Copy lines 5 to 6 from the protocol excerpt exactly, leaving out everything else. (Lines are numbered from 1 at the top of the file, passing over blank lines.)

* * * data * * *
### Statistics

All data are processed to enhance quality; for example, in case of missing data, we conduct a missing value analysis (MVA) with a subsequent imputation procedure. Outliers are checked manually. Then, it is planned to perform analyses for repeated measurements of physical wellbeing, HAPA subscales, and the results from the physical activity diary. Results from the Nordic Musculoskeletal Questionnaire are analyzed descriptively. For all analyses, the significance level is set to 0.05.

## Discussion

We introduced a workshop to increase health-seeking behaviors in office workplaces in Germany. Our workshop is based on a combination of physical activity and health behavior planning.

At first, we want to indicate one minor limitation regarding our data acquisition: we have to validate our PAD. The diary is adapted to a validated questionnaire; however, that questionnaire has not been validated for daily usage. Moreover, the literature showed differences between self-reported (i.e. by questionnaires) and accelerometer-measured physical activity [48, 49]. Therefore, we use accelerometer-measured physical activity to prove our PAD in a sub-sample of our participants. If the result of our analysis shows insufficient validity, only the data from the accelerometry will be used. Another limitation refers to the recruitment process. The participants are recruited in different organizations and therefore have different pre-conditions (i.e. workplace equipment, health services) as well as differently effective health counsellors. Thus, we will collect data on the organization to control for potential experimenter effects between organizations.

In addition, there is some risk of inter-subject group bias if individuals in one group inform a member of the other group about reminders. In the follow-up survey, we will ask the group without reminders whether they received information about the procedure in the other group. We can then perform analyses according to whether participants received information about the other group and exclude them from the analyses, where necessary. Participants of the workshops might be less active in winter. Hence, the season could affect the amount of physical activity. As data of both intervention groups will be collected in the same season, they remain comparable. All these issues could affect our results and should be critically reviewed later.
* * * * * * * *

At first, we want to indicate one minor limitation regarding our data acquisition: we have to validate our PAD. The diary is adapted to a validated questionnaire; however, that questionnaire has not been validated for daily usage. Moreover, the literature showed differences between self-reported (i.e. by questionnaires) and accelerometer-measured physical activity [48, 49]. Therefore, we use accelerometer-measured physical activity to prove our PAD in a sub-sample of our participants. If the result of our analysis shows insufficient validity, only the data from the accelerometry will be used. Another limitation refers to the recruitment process. The participants are recruited in different organizations and therefore have different pre-conditions (i.e. workplace equipment, health services) as well as differently effective health counsellors. Thus, we will collect data on the organization to control for potential experimenter effects between organizations.

In addition, there is some risk of inter-subject group bias if individuals in one group inform a member of the other group about reminders. In the follow-up survey, we will ask the group without reminders whether they received information about the procedure in the other group. We can then perform analyses according to whether participants received information about the other group and exclude them from the analyses, where necessary. Participants of the workshops might be less active in winter. Hence, the season could affect the amount of physical activity. As data of both intervention groups will be collected in the same season, they remain comparable. All these issues could affect our results and should be critically reviewed later.